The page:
See: Hugely important and I’m really a nudge about that. Each time I received another version of the script, I didn’t have many comments about the modern part, but for the part that was based on the book and on historic fact, I felt that had be accurate. I’m happy to see that the part based on the novel is very accurate. One of the great things about films and books is that they allow you to enter into a different culture and a different time. That’s what I especially love about books; you open them up and you step into a different world. That’s what art is about – whether it’s a book, or a film, or a painting, or music; it allows you to experience another time, another place, and another culture.

Lisa See with director Wayne Wang, producers Wendi Murdoch and Florence Sloan and actress Li Bing Bing in Los Angeles
Producer Wendi Murdoch, Li Bing Bing, Director Wayne Wang, Producer Florence Sloan, and Author Lisa See at Fox Searchlight Special Screening of "Snow Flower and the Secret Fan" on the Fox Lot in Los Angeles, California. Photo Courtesy of Fox Searchlight Pictures. (Photo by Eric Charbonneau/WireImage)

Cohn: Did you start writing as a little girl?

See: No. Even though I grew up around writers, I didn’t start writing until I was 21. My mom is a writer and my mother’s father was a writer so I didn’t really want to be a writer, but I always say it was a good thing they weren’t plumbers.


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Let Bev know what you think about her traveling adventure.

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Thanks so much for those lovely tourism photos, especially of Ireland. I certainly enjoyed all the places you suggested, and am working towards my next vacation. Don’t forget Cuba. That’s an exciting place.

Rosalie, Los Angeles

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Enjoyed your article on Mira Sorvino. Such an interesting background – family, education, career and now human rights activist. I'm not a gossip mag fan so getting more meaty news about movie celebrities from you gives me hope that there are some inteligent life forms in Hollywood.

Peter Paul, Pasadena, CA

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Thank you, Bev. This reminded me to go see the movie, "An Education," which I had already almost forgotten about, having seen the preview a few weeks ago. I enjoy this actress quite a bit--she has a uniqueness about her and she pulls me in. I enjoyed this.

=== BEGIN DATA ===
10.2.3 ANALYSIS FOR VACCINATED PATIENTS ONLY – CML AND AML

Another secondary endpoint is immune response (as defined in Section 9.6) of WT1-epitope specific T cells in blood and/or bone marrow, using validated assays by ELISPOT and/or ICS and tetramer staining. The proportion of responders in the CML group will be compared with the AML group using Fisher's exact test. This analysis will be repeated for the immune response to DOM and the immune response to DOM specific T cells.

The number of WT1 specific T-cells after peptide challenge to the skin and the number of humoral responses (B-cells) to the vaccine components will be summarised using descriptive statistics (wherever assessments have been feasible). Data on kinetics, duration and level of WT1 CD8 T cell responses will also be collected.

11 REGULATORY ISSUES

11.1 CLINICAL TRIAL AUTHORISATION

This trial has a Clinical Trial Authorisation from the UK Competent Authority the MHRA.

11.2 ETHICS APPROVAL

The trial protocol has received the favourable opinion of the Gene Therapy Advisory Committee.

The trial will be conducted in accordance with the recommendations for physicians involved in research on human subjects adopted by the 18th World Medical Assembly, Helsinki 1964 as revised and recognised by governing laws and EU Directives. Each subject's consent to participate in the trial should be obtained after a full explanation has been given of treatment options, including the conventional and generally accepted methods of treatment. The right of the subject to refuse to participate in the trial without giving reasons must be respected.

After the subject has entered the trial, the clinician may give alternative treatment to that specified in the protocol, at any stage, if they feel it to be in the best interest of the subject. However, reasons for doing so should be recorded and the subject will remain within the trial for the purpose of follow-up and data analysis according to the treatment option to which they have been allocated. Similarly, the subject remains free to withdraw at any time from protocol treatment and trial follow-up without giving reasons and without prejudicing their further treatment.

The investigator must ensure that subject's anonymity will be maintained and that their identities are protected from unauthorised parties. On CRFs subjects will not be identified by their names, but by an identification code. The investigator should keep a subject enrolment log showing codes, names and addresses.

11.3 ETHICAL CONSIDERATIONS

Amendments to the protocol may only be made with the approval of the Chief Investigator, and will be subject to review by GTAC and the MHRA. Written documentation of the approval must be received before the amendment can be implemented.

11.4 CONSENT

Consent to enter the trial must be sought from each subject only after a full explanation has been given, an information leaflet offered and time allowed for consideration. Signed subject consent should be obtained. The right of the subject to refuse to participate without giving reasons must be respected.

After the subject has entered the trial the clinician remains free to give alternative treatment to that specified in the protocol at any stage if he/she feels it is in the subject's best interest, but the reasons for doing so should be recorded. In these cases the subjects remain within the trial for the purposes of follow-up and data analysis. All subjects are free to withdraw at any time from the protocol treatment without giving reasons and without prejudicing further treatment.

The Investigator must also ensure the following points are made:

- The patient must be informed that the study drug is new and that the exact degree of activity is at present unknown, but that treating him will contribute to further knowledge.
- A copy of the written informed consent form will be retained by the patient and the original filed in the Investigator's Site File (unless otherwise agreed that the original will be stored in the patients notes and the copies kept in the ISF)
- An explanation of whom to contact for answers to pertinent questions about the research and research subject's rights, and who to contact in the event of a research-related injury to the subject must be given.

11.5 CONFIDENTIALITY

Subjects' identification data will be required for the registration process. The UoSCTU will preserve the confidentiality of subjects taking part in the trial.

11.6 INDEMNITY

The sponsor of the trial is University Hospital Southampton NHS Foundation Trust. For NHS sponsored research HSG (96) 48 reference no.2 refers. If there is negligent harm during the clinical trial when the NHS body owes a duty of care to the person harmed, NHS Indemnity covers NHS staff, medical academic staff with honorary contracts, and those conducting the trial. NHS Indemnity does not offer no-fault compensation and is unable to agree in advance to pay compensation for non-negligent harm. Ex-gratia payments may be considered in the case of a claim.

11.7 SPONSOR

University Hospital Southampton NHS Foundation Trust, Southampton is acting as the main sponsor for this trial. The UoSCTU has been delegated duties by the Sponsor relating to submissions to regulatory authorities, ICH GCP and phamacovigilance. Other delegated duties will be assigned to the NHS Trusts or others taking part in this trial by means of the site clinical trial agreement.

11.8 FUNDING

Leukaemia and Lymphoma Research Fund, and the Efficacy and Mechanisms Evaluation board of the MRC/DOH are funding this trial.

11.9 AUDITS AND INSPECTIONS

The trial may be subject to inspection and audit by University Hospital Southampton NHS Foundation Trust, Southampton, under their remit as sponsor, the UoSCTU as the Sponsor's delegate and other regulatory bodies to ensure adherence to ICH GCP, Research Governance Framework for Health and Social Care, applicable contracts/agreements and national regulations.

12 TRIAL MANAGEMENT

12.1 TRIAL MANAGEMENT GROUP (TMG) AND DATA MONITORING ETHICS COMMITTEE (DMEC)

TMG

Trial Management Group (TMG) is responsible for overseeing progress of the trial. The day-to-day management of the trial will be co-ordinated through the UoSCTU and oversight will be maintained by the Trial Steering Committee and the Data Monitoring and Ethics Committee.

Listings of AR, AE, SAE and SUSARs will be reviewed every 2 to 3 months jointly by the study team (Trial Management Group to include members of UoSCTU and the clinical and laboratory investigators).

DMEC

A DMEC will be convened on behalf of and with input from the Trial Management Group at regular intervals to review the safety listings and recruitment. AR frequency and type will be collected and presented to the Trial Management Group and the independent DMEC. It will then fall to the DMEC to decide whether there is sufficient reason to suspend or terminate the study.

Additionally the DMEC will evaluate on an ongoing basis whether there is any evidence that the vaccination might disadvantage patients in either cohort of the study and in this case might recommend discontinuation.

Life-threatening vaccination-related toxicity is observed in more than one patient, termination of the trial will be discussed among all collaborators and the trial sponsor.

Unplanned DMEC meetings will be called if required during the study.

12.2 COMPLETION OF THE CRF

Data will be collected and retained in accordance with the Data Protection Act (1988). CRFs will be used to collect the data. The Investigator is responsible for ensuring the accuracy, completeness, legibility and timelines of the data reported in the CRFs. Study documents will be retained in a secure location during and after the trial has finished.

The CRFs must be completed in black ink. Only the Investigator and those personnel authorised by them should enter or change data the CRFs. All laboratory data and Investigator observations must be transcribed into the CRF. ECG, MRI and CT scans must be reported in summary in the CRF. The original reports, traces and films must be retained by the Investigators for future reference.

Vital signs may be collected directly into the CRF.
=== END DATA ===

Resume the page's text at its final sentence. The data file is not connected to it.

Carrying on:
Sandeee, Seattle, WA

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Thank you Beverly,I really enjoyed reading about your intimate conversation with Forest, of whom I am a great admirer. I look forward to seeing the film "Our Family Wedding."

Yoka, Westlake Village, CA

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Thank you for the sending me the beautiful article you wrote about Ireland. We will use your recomendations for hotels in the Southern part. We plan to also go to Dublin and some other Northern cities so I will get some recommendations for these from others. After reading your article, I am getting more excited about going. I think we will be in Ireland for 8 days altogether.

Leah Mendelsohn, Santa Monica, CA

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Very much enjoyed Ms. Cohn's article about Munich, especially the visuals. Though it has been 25 years since my last visit, the piece brought back countless pleasant memories of the city and the people!! Many thanks.

Lawrence, Los Angeles

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Marianplatz and that general area is truly one of the best Christmas celebrations in the world. Between that and Oktoberfest (which I can only imagine) Munich is one of the greatest cities in the world for major annual events.

Christopher Dale, New York, NY

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Hi Bev, you have done some wonderful pieces on some great celebs...Great work. The travel articles are just wonderful too.

Scott Mueller, Huntington Beach, CA

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Your great Zurich article makes me want to go there for the holidays! I love the photos, too, especially the ones of you in the sleigh, the view over the houses and the zoo!

Anna Marie, Santa Monica, CA

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Lovely article! As a European, and having been to Zurich (albeit in summer) I can vouch for this lovely city. Great pictures, too!

Helene Robins, Santa Monica, CA

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Hi Bev,

Nice review, nice seeing you, nice website interface "...Talk to Bev" - Enjoy your Thanksgiving!

Richard D. Kaye, Marina del Rey, CA

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Hi Bev,

Your interview with John Cusack is very interesting. I always wondered why these actors/actresses always get top billing when really, if you think about it, the real work come from the animators, writers and tech whizzes who spend far more hours on the movie than those actors. I know, I know, it's the all about marketing. The names of these actors are what bring in the big bucks. Still, I think these actors are way overpaid for the "little" that they do.

I remember that once upon a time, the early animation classics never mentioned the voices behind the characters. I think it was only later when Walt Disney tapped into the voices of known celebrities like Walter Matthau in the Jungle Book or Zsa Zsa Gabor in The Rescuers that the voices became a marketing magnet.

Keep up the good work. I enjoy your interviews as you peer into the lives of the Hollywood celebrities.

Peter Paul of South Pasadena, CA